What will Jeremy Hunt unveil in the Autumn Statement?
Economic forecasts show that growth is stagnant and Britain is teetering on the edge of a recession – while high prices and the cost of living crisis continues to impact millions of hard-pressed families.
However, last week Mr Hunt had a sliver of good news as inflation has halved over the past year, leading him to say the economy had “turned a corner” and fuelling expectations he will unveil tax cuts on Wednesday.
With an eye on next year’s general election, backbench Tory MPs are particularly keen for Mr Hunt to focus on measures that help hard up households and lower the tax burden.
Rishi Sunak has done little to dampen expectations that Mr Hunt will unveil tax cuts later week, saying on Monday the government can now “responsibly start to cut taxes.”
The Independent has summarised what we could expect on Wednesday:
Mr Hunt has done little to dampen expectations he will cut taxes on businesses in a bid to boost growth and get Britain’s stuttering economy firing.
However, he has been more cautious on previously reported claims that he would use the Autumn Statement to reduce income tax or national insurance.
He suggested during a round of broadcast interviews ahead of Wednesday’s financial package that the personal tax burden will not come down “overnight” as he seeks to avoid prices spiralling again.
Mr Hunt made clear that his “priority is backing British business” after promising an “autumn statement for growth”.
“I think it’s important for a productive, dynamic, fizzing economy that you motivate people to do the work, to take the risks that we need,” he told Sky’s Sunday Morning with Trevor Phillips.
He did not rule out any specific changes, including most controversially to inheritance tax, saying “everything is on the table in an autumn statement”. He stressed that “lower tax is essential to economic growth”.
Pressed if the high pressure of income tax could be eased, he stressed the need to act “in a responsible way”.
“I want to show people there’s a path to lower taxes. But we also want to be honest with people, this is not going to happen overnight,” he said. “It requires enormous discipline year in, year out.”
Changes to inheritance tax
Mr Hunt is reportedly considering plans to cut inheritance tax, a move which would be immensely popular within his own party but would only benefit a small proportion of the public.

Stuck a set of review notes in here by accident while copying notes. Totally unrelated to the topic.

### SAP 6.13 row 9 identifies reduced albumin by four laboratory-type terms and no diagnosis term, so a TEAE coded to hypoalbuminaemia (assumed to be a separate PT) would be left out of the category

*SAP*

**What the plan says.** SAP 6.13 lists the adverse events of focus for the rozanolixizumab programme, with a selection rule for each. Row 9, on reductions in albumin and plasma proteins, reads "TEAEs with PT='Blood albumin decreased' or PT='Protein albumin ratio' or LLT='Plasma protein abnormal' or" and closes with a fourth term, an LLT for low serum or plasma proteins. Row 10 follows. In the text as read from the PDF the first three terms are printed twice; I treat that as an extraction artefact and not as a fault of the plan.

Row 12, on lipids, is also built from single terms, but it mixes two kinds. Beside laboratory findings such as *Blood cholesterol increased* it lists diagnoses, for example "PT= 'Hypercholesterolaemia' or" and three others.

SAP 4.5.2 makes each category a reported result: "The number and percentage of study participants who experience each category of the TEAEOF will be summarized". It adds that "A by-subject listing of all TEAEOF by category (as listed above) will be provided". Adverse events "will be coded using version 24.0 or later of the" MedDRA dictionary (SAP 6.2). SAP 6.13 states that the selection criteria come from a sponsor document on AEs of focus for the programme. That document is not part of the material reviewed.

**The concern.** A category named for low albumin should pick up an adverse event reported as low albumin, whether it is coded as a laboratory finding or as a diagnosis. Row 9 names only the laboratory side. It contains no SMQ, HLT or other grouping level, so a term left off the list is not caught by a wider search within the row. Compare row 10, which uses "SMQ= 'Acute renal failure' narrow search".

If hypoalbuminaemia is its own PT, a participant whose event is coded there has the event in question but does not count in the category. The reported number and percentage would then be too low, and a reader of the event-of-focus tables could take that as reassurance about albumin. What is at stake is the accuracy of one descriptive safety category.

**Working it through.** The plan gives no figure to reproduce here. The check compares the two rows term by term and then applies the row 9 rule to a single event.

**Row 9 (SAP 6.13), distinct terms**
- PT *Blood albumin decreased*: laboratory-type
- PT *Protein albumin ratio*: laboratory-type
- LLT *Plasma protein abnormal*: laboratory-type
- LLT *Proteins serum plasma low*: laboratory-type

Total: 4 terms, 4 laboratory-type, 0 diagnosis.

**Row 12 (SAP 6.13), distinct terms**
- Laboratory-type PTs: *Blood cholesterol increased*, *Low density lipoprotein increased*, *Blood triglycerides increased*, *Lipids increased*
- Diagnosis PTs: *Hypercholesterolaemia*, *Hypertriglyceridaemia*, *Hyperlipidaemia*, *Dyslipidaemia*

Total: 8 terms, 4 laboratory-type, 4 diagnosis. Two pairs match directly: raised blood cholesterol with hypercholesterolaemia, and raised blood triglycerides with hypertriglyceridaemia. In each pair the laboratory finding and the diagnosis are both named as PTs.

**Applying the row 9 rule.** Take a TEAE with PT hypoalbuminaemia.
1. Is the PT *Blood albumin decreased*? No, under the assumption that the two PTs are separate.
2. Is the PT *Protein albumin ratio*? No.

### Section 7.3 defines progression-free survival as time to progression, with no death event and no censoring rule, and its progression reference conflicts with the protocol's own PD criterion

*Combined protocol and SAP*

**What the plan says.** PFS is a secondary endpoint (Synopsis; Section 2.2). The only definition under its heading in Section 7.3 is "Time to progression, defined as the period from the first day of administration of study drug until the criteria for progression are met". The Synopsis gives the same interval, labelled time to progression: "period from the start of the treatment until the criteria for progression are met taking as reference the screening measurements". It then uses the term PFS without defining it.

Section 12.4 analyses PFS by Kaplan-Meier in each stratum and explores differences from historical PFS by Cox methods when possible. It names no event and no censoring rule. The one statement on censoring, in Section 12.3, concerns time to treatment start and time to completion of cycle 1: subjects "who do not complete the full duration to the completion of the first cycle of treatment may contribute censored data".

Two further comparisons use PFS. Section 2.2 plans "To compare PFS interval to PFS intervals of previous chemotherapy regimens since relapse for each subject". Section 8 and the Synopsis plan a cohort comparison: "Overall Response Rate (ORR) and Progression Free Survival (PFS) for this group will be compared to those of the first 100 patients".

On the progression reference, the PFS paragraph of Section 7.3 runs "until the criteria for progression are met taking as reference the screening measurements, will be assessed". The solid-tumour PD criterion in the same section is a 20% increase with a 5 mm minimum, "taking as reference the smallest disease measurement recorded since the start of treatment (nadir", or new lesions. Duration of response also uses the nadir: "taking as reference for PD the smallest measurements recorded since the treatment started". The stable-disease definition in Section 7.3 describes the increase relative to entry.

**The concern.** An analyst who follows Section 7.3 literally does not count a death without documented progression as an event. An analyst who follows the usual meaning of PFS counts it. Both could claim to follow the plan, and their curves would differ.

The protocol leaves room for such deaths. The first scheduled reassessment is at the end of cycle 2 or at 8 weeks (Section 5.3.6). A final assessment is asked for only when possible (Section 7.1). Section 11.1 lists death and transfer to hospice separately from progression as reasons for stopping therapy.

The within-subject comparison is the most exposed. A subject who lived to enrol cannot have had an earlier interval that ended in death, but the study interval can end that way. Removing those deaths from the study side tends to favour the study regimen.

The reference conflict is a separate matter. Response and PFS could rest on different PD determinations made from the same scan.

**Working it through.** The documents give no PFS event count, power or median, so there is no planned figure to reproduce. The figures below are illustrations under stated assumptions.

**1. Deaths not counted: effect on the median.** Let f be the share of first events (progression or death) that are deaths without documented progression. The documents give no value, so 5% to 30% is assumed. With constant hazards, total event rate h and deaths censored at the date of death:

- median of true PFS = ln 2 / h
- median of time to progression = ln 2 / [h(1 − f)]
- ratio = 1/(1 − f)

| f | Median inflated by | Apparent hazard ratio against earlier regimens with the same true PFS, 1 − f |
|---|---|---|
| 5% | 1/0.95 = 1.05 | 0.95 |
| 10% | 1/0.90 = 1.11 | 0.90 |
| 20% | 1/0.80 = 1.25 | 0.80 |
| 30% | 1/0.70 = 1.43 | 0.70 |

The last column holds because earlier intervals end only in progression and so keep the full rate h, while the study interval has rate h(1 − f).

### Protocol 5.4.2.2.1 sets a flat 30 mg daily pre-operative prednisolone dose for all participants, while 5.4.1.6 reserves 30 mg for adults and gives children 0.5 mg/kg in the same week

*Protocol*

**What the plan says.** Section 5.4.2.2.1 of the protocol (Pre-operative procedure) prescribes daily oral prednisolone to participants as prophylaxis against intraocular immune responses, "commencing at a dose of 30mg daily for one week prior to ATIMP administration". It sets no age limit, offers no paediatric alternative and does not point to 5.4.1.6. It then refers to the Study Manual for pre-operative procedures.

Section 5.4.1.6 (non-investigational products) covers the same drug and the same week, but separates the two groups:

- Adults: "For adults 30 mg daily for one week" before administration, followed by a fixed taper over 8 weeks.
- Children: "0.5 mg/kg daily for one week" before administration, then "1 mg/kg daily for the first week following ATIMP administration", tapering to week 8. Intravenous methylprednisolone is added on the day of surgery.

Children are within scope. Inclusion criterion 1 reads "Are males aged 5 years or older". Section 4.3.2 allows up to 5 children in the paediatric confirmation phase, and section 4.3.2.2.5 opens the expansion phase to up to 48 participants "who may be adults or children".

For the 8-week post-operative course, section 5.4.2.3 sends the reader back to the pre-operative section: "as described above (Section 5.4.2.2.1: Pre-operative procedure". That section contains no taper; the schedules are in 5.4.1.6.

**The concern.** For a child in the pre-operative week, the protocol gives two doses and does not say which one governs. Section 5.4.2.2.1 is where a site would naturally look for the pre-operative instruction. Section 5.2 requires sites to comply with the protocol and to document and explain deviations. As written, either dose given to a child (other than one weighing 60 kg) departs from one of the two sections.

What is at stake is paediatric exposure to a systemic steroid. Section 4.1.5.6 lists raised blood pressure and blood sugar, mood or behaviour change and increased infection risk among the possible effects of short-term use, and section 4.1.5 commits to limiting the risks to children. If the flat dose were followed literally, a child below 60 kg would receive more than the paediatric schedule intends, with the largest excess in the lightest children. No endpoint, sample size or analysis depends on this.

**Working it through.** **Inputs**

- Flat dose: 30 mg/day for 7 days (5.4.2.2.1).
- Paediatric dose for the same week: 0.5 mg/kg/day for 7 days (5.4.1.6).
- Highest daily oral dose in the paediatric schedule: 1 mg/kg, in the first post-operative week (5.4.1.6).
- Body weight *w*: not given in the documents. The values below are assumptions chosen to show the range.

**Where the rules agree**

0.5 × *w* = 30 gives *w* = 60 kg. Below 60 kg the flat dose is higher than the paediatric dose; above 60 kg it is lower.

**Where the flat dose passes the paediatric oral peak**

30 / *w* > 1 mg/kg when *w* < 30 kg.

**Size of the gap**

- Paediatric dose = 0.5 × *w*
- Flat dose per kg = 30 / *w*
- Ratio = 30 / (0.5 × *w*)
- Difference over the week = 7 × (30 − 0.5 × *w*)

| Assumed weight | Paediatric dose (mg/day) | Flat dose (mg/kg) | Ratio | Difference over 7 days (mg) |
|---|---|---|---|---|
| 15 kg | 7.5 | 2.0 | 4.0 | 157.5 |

Currently inheritance tax is charged at 40 per cent on estates of more than £325,000, with an extra £175,000 towards a main residence passed to direct descendants. Mr Hunt is considering reducing it by 50%, 30% or 20%, as reported by The Times.
The Tories are said to then be considering making abolishing it entirely an election manifesto pledge next year, which could cost £7 billion a year in the short term.
However, the Institute for Fiscal Studies forecast that the amount that the tax raises could rise to more than £15 billion by 2033.
Shadow chancellor Rachel Reeves has said cutting inheritance tax is “not the right thing to do” now.
Asked on the BBC’s Sunday with Laura Kuenssberg if Labour would reverse any cut to inheritance tax the Conservatives may bring in, Ms Reeves said: “Cutting inheritance tax in the middle of a massive cost-of-living crisis and when public services are on their knees is not the right priority.
“I understand people’s desire to pass onto their children what they have worked hard for, but right now that is not the right thing to do and we would not support it.”
Only around 4 per cent of deaths in 2020/21 resulted in inheritance tax being paid, with exemptions allowing many couples to pass on up to £1 million tax-free.
Cuts to benefits
The government has already announced a fresh welfare crackdown in what it says is an effort to get people back to work -but Mr Hunt could also squeeze the amount of money people are receiving.
Ministers have already announced that free prescriptions and legal aid will be cut off for benefit claimants who are deemed fit to work and do not seek employment.
Typically ministers use the September figure for inflation when uprating working-age benefits, which would mean a 6.7 per cent hike.
But Mr Hunt has not ruled out using October’s far lower figure of 4.6 per cent, which economists say would cut spending by around £3 billion.
Asked about the possible move in an interview with the BBC, the chancellor said: “We will always be a compassionate Conservative government but part of how we make our economy successful is by making sure companies like this company can find the staff they need.
“Nearly a million vacancies across the economy, so we do need to reform our welfare system.”
The savings would largely impact working-age households receiving disability or means-tested benefits, according to the Institute for Fiscal Studies.
Sam Ray-Chaudhuri, a research economist at IFS, said: “Using the October rather than September inflation rate to uprate benefits would save the government money, by cutting incomes for millions of low-income working-age people. Importantly, both effects would be permanent, whether or not the move to basing annual benefit increases on the October inflation rate were to be retained in subsequent years.
“This implies that real benefit levels would not just take several years to regain their pre-pandemic values, due to the rather arcane lagged method for increasing them – they would never get back to where they were, without subsequent changes in policy.”